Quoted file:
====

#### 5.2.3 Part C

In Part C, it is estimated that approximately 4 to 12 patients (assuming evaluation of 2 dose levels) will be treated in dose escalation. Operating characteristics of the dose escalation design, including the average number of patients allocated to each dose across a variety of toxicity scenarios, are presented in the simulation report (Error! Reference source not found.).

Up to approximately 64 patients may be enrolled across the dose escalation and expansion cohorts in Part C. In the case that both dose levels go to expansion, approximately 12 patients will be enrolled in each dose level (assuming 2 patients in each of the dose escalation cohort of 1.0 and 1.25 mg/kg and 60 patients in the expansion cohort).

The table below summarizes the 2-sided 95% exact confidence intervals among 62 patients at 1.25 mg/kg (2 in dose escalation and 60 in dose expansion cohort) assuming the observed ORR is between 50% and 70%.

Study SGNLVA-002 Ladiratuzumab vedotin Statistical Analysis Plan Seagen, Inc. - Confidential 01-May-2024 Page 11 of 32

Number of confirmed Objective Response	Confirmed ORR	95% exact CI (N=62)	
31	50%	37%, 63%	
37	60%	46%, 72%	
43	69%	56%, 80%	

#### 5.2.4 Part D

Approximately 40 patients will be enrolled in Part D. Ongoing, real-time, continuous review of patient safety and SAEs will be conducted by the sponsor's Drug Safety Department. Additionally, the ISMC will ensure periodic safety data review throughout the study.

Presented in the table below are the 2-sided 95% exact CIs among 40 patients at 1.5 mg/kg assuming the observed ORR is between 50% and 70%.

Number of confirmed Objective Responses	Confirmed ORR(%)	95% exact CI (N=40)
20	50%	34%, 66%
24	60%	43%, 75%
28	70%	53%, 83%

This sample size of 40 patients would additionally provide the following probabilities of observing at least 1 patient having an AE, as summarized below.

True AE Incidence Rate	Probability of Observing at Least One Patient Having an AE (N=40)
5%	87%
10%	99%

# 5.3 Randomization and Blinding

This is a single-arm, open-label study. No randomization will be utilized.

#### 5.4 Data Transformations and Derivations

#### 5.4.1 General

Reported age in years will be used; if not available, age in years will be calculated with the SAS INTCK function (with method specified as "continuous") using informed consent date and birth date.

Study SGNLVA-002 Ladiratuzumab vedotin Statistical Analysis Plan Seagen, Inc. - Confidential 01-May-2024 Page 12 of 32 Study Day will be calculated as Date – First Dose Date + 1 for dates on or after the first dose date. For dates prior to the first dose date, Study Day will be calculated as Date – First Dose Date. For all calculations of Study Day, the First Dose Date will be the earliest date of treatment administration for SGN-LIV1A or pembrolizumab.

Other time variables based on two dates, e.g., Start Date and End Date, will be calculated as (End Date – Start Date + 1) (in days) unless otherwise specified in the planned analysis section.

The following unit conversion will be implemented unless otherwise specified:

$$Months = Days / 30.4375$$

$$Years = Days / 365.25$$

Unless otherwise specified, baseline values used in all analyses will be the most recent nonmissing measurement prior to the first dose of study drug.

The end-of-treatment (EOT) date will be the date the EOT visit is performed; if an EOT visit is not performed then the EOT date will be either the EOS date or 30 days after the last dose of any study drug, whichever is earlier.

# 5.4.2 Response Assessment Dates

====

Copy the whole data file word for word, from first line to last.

#### 5.2.3 Part C

In Part C, it is estimated that approximately 4 to 12 patients (assuming evaluation of 2 dose levels) will be treated in dose escalation. Operating characteristics of the dose escalation design, including the average number of patients allocated to each dose across a variety of toxicity scenarios, are presented in the simulation report (Error! Reference source not found.).

Up to approximately 64 patients may be enrolled across the dose escalation and expansion cohorts in Part C. In the case that both dose levels go to expansion, approximately 12 patients will be enrolled in each dose level (assuming 2 patients in each of the dose escalation cohort of 1.0 and 1.25 mg/kg and 60 patients in the expansion cohort).

The table below summarizes the 2-sided 95% exact confidence intervals among 62 patients at 1.25 mg/kg (2 in dose escalation and 60 in dose expansion cohort) assuming the observed ORR is between 50% and 70%.

Study SGNLVA-002 Ladiratuzumab vedotin Statistical Analysis Plan Seagen, Inc. - Confidential 01-May-2024 Page 11 of 32

Number of confirmed Objective Response	Confirmed ORR	95% exact CI (N=62)	
31	50%	37%, 63%	
37	60%	46%, 72%	
43	69%	56%, 80%	

#### 5.2.4 Part D

Approximately 40 patients will be enrolled in Part D. Ongoing, real-time, continuous review of patient safety and SAEs will be conducted by the sponsor's Drug Safety Department. Additionally, the ISMC will ensure periodic safety data review throughout the study.

Presented in the table below are the 2-sided 95% exact CIs among 40 patients at 1.5 mg/kg assuming the observed ORR is between 50% and 70%.

Number of confirmed Objective Responses	Confirmed ORR(%)	95% exact CI (N=40)
20	50%	34%, 66%
24	60%	43%, 75%
28	70%	53%, 83%

This sample size of 40 patients would additionally provide the following probabilities of observing at least 1 patient having an AE, as summarized below.

True AE Incidence Rate	Probability of Observing at Least One Patient Having an AE (N=40)
5%	87%
10%	99%

# 5.3 Randomization and Blinding

This is a single-arm, open-label study. No randomization will be utilized.

#### 5.4 Data Transformations and Derivations

#### 5.4.1 General

Reported age in years will be used; if not available, age in years will be calculated with the SAS INTCK function (with method specified as "continuous") using informed consent date and birth date.

Study SGNLVA-002 Ladiratuzumab vedotin Statistical Analysis Plan Seagen, Inc. - Confidential 01-May-2024 Page 12 of 32 Study Day will be calculated as Date – First Dose Date + 1 for dates on or after the first dose date. For dates prior to the first dose date, Study Day will be calculated as Date – First Dose Date. For all calculations of Study Day, the First Dose Date will be the earliest date of treatment administration for SGN-LIV1A or pembrolizumab.

Other time variables based on two dates, e.g., Start Date and End Date, will be calculated as (End Date – Start Date + 1) (in days) unless otherwise specified in the planned analysis section.

The following unit conversion will be implemented unless otherwise specified:

$$Months = Days / 30.4375$$

$$Years = Days / 365.25$$

Unless otherwise specified, baseline values used in all analyses will be the most recent nonmissing measurement prior to the first dose of study drug.

The end-of-treatment (EOT) date will be the date the EOT visit is performed; if an EOT visit is not performed then the EOT date will be either the EOS date or 30 days after the last dose of any study drug, whichever is earlier.

# 5.4.2 Response Assessment Dates